Campbell, Chris. Interracial Romance: The Ultimate Guide to Interracial Relationships and What You Need to Know. 2015.
“Ultimate” in the subtitle implies comprehensive and thorough, and this is a very slim work. While it’s not comprehensive, it is an excellent and short overview of serious and critical ideas and dynamics that may permeate interracial relationships. Often because of outside social influences, whether family or friends or the wider community, extra strain is placed on relationships. Establishing trust, team work, and effective communication are required in all relationships. In interracial relationships, their importance becomes more important to navigate more challenges head on due to people outside the relationship who may weigh in. Allowing these relational dynamics to develop more organically at the couple’s desire through time may be outpaced by the need for deep skills quickly. Campbell is brief and frank about the challenges of an interracial relationship, how to overlay cultural sensitivities, explorations, and openness over relational skills that apply to all relationships, and gives people the information to make a conscious decision on how to make their interracial love a success.
Crohn, Joel. Mixed Matches: How to Create Successful Interracial, Interethnic, and Interfaith Relationships. Fawcett Columbine, 1995.
By far the book’s biggest weakness is the date. However, the fact that a book from the 1990s is not out of print speaks to its enduring relevance and usefulness for couples in “mixed matches”. It is an excellent discussion of mixed matches: along religious, racial, and cultural lines. Dr. Crohn became interested in “melting pot” marriages based on his own between Judaism and Christianity. He began to academically study them, both reading other research, conducting his own research, and gaining clinical competency in counseling these couples. Once maligned as avenues for heartbreak and dismissed as mental illness acted out, the tides have been blessedly turning toward acceptance of mixed matches in both the clinical world and in general public opinion. Crohn articulates a dual-nature perspective toward mixed matches that we need to hold: It is very important to acknowledge these differences in culture and outlooks as real without giving them power to split the goodwill, kindness, and respect of the couple to another. At the end of the day, we are all humans deserving of love and respect who seek peace. That being said, culture, faith, and race shape experience, and couples must acknowledge that. Dr. Crohn helps people systematically inventory these varying outlooks and values so the transparency becomes a starting point for couples to navigate without known starting points. A huge mantra could be, “Talk about it all! Assume nothing!” The book also spends plenty of time illustrating seminal moments where the melting nature is illuminated (significant rituals like weddings, births, and deaths). Also given devoted time are navigating friends, family, and raising children who are both supported in their navigating and integration of their duel (or more) heritages that shape who they are and how the world looks at them based on how they look. Plenty of resources at the end which are in all likelihood out of print and may be superseded by newer eBooks, but forgive that as the text is incredibly useful for “mixed match” couples! Out of print does not mean impossible to find! Also, the organizations listed may also be defunct or have new names or contact information.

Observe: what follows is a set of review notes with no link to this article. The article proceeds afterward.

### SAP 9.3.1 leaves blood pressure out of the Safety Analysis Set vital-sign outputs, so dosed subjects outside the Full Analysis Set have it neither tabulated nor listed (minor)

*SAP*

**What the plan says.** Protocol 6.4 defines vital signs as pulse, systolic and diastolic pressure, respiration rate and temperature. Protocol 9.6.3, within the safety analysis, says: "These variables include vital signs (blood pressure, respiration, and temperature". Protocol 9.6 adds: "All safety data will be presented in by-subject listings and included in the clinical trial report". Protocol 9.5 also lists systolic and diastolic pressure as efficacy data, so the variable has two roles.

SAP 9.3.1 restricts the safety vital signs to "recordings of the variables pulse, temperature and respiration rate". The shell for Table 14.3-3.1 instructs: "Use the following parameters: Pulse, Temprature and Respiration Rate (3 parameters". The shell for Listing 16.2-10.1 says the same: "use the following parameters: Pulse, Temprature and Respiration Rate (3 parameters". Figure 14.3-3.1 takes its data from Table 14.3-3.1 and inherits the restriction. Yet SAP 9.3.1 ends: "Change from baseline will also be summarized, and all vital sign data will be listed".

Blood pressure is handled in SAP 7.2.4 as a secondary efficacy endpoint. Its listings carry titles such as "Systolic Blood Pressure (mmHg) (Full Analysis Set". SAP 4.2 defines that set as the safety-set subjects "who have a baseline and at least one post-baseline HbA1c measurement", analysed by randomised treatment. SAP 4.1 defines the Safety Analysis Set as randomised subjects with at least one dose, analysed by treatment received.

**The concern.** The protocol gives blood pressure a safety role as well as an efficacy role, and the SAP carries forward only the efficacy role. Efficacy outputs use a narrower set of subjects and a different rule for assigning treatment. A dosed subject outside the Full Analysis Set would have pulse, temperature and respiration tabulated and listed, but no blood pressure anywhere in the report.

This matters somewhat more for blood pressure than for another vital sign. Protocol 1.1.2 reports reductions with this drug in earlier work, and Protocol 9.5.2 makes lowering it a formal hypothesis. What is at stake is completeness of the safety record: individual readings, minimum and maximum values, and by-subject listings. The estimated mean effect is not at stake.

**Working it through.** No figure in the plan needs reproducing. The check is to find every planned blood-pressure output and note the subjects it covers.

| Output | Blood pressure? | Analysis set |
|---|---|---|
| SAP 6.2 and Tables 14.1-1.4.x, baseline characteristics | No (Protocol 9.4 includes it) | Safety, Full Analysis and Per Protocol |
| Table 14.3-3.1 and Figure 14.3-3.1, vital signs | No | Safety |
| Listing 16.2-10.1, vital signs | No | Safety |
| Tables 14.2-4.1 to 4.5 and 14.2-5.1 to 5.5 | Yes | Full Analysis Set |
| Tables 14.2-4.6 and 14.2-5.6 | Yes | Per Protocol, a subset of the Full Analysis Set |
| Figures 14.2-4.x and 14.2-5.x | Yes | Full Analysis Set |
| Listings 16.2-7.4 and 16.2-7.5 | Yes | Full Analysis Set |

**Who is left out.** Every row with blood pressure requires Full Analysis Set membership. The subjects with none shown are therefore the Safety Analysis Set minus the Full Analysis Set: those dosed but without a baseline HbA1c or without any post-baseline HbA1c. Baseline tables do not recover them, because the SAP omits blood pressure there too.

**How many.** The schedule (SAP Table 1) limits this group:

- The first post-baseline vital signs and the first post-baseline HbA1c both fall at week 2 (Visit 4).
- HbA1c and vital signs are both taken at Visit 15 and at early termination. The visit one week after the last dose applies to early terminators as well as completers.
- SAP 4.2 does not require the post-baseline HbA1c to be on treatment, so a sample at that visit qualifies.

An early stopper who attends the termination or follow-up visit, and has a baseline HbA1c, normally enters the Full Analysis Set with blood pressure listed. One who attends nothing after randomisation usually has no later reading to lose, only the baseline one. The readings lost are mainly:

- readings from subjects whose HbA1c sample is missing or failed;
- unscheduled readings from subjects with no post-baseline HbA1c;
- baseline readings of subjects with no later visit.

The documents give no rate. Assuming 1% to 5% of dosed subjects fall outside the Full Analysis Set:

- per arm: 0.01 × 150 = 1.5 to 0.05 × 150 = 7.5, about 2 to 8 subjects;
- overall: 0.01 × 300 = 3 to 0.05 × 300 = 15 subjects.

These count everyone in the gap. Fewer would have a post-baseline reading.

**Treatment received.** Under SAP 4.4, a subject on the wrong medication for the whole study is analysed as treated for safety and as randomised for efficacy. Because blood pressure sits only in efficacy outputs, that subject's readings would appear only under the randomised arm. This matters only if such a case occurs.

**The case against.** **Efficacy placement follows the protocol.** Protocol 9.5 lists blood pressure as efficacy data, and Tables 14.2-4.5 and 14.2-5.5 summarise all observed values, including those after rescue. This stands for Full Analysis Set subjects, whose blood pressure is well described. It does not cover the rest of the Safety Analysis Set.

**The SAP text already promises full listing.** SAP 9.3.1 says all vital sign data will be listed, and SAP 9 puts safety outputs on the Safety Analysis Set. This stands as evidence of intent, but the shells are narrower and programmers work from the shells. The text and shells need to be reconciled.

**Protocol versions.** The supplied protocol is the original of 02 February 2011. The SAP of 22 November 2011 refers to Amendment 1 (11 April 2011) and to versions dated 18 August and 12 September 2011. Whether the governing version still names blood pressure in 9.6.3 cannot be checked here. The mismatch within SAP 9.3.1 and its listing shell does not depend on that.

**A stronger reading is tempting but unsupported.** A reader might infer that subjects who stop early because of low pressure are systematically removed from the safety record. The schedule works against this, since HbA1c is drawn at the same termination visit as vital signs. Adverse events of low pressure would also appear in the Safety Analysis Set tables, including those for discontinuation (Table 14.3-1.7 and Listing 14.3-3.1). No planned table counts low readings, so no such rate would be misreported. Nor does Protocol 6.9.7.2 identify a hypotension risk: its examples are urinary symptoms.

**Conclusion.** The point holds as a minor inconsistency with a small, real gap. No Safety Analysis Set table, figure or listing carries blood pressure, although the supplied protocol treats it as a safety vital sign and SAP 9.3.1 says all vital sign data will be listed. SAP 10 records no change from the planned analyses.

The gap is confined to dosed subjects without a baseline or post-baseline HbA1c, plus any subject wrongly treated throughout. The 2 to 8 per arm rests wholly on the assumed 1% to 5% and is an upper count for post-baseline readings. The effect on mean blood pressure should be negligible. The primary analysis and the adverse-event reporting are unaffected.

Romano, Dugan. Intercultural Marriage: Promises & Pitfalls. 3nd ed. Intercultural Press, 2008.
Romano’s ultimate thesis is on the rich gains provided by intercultural marriage, self-expansion and relationship skills exponentially grown by vastly unique challenges and strains placed on intercultural couples. Intercultural couples have their work cut out for them, but the hefty labor can yield big long-term dividends. Romano’s expertise is solidified by both her own intercultural marriage and her professional work as a counselor. Over time, as more couples have married internationally, rising demand for information on international love led to this third edition updated to reflect globalization’s myriad ways to find love outside one’s own country: foreign exchange programs, undergraduate and graduate programs, work travel, military service, foreign diplomacy, and a social media platform without ever getting a passport stamp. Intercultural marriages were viewed as unhealthy in their early study, and with the tide of popular culture, that sentiment has changed. However, those who become part of an intercultural marriage have lots to navigate. There is no guarantee as to which intercultural marriages will work or not; however, Romano provides an excellent vantage point of all the dynamics that sometimes seem normal and invisible until illuminated by another person’s different handling of the same thing. Some dynamics are common terrain single culture couples know they need to manage: extended family, finances, and to raise children. Other dynamics are poised to be more invisible until they are not: time, food, male-female roles, illness, social class. Romano shares the experiences of real couples who illustrate the take and give of these issues. Most of the book is devoted to sharing how these issues can become points of contention. At the end, Romano shares a collective pool of what these couples felt were key factors in building a successful intercultural partnership: ability to communicate, sensitivity, common goals, flexibility, and love were some of the important traits needed. Romano also provides an appendix of legal considerations as well as a robust bibliography for further reading (though readers should be forewarned that most of the further reading is more scholarly in nature – that is, written by experts written for other experts in the social sciences fields).